National councils and conferences

In 1910, at the time of the Edinburgh World Missionary Conference, there were only two national Christian councils. One of the objectives of the International Missionary Council (IMC), which was formed after the Edinburgh conference, was to encourage missionary societies to set up national conferences or councils for the coordination of their work. By 1948, thirty councils were members of the IMC. When the IMC merged with the WCC in 1961, these councils became affil­iated with the Commission on World Mission and Evangelism. This relationship still exists. Thirty national councils of churches (or national Christian councils) were affiliated with CWME in 2005.

Click on the regions and countries to find a National council or conference;

The process by which missionary conferences developed into Christian coun­cils, and then, even if not always in name, into national councils of churches (NCCs), was already advanced by 1948. In the following years it was carried fur­ther. Asian and African Christian leaders began to think that it was inappropri­ate for missionary agencies to have membership in a national Christian council. While their financial contributions were useful, and even necessary, their mem­bership both obscured the nature of the councils and diminished their effective­ness in their relationships with communities and national governments. The National Council of Churches in India is a typical example. The Missionary Coun­cil was formed in 1912; then the National Christian Council of India, Burma and Ceylon in 1921; then the National Christian Council of India and Pakistan in 1947. According to its revised constitution of 1956 "only organized church bodies are entitled to direct representation in the Council". Missions which were still not integrated in a church in India could become associate members. Thereafter, the Christian councils have tended to become councils of churches. In 1979 the National Christian Council of India changed its name to the National Council of Churches in India, reflecting the change in understanding of membership as church-based.

The Second WCC Assembly at Evanston (1954) made provision for a more formal relationship of national councils of churches/Christian councils with the WCC, by creating a category of "associate councils". The difference between "associate councils" and "affiliated councils" is that associate councils are for­mally related to the WCC as a whole. They are represented by advisers at WCC central committee meetings and by delegated representatives at assemblies. In 2005, the number of associate councils was 64.

Affiliated councils are legally members of the Conference on World Mission and Evangelism and support the work of the WCC Commission on World Mission and Evangelism. Some of these councils do not wish to become directly associated with the WCC because of objections in some of their member churches. In order to provide a framework for cooperation with these and other councils, a third cat­egory of relationship has been established, called "councils in working relation­ship with the WCC".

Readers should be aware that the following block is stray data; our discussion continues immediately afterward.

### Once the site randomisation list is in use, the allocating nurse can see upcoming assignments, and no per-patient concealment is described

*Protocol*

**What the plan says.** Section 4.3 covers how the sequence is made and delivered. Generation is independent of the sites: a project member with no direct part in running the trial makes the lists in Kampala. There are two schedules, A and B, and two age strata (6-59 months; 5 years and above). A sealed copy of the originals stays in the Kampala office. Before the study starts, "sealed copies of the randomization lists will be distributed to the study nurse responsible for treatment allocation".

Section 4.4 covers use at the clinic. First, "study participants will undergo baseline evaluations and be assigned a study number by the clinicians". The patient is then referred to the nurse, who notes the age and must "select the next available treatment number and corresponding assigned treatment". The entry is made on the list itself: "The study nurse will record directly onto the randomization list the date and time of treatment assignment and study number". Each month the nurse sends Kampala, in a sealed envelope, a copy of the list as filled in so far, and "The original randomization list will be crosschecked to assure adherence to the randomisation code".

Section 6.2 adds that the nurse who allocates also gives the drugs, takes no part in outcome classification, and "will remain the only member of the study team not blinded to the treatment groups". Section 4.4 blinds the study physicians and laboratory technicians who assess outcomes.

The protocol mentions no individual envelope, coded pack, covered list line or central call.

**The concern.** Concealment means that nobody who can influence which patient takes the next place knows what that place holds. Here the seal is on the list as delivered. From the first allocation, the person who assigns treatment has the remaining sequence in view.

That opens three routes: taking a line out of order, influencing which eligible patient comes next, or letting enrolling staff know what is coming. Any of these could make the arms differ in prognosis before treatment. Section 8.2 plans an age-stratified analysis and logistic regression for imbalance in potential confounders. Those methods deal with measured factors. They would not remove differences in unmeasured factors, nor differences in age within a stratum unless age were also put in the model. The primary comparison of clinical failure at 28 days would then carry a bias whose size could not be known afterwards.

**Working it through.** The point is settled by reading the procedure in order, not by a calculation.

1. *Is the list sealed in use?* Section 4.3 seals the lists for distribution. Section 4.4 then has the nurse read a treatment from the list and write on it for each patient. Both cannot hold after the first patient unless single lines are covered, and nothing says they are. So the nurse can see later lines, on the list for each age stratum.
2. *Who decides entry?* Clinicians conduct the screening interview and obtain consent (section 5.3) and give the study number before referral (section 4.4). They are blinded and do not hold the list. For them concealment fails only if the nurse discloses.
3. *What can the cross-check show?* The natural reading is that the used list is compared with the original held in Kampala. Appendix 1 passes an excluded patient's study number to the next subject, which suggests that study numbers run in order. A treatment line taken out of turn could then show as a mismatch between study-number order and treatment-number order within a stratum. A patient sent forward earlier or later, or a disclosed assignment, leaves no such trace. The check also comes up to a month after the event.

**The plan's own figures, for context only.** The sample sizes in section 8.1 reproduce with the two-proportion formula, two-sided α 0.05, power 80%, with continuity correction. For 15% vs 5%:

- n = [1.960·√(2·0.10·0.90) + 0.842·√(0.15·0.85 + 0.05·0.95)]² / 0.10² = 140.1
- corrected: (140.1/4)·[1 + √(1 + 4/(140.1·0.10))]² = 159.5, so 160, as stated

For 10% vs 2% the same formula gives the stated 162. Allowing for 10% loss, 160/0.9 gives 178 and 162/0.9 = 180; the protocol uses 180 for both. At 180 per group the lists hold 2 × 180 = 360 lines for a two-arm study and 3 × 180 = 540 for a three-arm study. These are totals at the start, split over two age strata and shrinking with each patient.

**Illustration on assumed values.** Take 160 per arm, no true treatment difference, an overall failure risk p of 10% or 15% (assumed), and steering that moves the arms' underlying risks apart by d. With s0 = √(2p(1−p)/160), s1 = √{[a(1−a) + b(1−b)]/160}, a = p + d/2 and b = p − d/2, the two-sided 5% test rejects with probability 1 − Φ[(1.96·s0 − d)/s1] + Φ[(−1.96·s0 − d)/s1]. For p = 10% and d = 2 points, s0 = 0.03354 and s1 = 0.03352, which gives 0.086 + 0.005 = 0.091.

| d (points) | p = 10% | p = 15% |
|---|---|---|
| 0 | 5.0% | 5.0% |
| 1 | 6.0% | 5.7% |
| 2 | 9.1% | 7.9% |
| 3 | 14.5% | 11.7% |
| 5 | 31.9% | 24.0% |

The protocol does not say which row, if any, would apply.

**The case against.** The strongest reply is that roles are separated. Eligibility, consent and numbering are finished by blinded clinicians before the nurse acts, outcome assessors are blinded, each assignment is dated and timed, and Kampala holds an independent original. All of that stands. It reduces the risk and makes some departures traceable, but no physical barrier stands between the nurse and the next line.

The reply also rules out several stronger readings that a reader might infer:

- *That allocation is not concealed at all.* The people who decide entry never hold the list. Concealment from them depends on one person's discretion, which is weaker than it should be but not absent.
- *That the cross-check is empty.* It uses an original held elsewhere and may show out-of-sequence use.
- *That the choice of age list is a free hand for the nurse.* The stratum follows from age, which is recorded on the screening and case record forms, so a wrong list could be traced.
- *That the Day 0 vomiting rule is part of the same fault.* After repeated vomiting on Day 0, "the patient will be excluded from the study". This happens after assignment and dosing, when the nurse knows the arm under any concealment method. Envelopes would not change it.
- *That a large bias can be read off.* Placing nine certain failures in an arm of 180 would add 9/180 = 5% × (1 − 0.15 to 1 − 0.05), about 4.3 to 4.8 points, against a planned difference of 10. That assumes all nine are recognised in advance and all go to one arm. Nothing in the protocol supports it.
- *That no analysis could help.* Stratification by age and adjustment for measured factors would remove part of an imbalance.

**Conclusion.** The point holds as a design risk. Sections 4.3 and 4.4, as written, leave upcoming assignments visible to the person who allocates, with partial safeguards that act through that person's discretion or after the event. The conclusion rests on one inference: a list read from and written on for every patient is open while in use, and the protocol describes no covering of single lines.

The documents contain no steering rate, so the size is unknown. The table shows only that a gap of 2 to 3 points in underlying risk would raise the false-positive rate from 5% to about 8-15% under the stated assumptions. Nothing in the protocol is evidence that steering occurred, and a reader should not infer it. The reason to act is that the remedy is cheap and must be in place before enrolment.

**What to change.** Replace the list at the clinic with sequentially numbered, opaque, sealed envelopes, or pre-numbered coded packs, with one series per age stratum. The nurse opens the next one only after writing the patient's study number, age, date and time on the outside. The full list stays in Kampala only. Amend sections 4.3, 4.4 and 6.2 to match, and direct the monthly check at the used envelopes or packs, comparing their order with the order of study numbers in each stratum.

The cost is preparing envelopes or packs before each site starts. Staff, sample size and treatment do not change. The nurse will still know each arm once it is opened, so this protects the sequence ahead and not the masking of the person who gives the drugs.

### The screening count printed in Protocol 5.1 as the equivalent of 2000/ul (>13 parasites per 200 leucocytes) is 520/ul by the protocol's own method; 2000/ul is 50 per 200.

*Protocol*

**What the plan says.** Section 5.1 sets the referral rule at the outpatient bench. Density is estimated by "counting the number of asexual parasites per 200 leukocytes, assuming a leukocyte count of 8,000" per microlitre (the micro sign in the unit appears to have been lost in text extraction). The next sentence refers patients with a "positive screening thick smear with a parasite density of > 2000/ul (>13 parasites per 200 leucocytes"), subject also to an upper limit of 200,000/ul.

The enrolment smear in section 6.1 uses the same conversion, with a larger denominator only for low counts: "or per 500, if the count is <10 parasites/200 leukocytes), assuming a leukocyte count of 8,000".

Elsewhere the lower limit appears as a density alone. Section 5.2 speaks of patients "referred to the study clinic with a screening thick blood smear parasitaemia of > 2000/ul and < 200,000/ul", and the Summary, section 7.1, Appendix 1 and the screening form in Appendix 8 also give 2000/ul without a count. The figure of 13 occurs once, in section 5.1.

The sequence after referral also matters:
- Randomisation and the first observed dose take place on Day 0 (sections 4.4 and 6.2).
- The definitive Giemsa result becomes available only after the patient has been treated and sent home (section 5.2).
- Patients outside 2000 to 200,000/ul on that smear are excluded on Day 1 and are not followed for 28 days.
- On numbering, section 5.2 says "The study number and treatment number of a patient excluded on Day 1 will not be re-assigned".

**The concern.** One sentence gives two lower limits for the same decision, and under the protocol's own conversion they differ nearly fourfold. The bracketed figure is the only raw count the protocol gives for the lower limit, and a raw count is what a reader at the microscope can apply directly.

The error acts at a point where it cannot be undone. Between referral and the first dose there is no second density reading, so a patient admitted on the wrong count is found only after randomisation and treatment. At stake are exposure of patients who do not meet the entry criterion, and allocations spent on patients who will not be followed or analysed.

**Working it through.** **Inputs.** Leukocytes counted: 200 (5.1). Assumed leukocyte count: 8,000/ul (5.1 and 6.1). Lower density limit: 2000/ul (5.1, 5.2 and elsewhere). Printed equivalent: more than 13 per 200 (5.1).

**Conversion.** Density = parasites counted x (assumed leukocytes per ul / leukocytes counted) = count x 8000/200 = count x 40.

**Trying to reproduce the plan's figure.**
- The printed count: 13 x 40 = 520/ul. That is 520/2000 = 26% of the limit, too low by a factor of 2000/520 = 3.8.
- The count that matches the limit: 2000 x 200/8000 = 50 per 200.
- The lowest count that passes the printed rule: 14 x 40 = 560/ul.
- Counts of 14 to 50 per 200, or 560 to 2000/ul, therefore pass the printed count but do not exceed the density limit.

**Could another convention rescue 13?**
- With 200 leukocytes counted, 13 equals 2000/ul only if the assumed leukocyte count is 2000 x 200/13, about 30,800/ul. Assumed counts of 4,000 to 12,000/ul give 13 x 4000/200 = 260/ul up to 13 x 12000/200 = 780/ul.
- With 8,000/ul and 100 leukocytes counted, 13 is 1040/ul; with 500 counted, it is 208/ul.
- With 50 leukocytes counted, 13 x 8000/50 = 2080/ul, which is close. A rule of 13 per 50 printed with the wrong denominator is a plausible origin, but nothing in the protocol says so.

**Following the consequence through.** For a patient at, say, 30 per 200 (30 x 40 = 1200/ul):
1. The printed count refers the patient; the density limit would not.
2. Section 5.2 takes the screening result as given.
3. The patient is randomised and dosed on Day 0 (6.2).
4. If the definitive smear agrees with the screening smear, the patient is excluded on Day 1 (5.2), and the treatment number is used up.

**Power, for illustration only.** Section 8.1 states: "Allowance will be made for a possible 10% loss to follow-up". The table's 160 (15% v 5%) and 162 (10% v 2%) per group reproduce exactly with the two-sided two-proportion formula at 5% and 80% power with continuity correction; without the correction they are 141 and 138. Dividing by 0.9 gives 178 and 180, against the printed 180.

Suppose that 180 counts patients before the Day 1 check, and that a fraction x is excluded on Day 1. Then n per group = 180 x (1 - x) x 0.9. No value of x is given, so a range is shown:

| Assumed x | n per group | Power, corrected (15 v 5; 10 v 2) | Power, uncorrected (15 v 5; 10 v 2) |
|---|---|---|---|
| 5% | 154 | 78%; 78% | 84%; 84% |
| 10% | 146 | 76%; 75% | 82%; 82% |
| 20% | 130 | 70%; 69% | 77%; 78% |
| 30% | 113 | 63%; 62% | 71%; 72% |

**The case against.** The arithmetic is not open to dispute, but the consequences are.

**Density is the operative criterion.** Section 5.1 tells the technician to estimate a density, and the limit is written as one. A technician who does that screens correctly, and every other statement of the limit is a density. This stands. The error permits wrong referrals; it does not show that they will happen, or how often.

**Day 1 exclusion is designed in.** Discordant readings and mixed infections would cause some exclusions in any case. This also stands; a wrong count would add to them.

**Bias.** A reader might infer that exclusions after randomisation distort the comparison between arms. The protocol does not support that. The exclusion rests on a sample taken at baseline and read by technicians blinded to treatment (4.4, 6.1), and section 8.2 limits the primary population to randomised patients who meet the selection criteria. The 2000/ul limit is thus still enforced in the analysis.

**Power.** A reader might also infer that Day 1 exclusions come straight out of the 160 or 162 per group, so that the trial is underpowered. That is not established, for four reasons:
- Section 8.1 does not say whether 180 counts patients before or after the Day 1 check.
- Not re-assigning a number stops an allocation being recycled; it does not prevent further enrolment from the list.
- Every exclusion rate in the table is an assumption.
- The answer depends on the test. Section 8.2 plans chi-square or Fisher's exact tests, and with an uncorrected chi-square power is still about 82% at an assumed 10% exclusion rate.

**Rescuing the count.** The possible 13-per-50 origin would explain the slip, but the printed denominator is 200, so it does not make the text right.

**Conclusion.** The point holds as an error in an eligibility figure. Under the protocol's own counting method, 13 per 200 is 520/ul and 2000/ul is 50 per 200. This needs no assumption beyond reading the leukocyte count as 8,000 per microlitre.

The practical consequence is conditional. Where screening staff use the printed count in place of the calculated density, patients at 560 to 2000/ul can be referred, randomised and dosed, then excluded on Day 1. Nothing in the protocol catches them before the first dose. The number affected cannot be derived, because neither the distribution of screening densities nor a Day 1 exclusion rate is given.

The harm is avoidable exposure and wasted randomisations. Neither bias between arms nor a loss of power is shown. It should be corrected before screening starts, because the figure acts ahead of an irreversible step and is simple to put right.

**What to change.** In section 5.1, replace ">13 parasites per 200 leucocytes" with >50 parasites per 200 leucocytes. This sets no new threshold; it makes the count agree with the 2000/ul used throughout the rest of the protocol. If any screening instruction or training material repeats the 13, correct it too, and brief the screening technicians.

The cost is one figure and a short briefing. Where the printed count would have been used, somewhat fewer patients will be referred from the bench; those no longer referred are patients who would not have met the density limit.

In the late 1960s, the WCC made specific efforts to encourage and facilitate the creation of national councils of churches/Christian councils in countries where they did not yet exist. In 1971 it convened the first international conference of national councils, to discuss their nature and purpose, their role in the ecumeni­cal movement, and cooperation and relationships between the WCC and national councils. A second international consultation was held in 1986, this time jointly organized by the WCC, the Pontifical Council for Promoting Christian Unity (PCPCU) of the Catholic Church, and a working group set up by the councils. In 1993 the third international consultation took place in Hong Kong, organized by the NCCs themselves, with the participation of the WCC and the PCPCU. Two more consultations have been held, in 1997 and 2002, in conjunction with meet­ings of the WCC central committee. These have been limited to associate councils, mainly for financial reasons. A small liaison group composed of general secre­taries of NCCs in various continents relates to the WCC on matters of overall rela­tionships and consultation. Programme cooperation between the NCCs and the WCC takes places in many ways. Very often the national council of churches/Christian council is the primary ecumenical partner of the WCC in a particular country.

National councils of churches exist in all the regions except the Middle East. There is a consensus among the churches in the Middle East that the purpose of Christian witness and unity in the region is best served at the regional level, through the Middle East Council of Churches.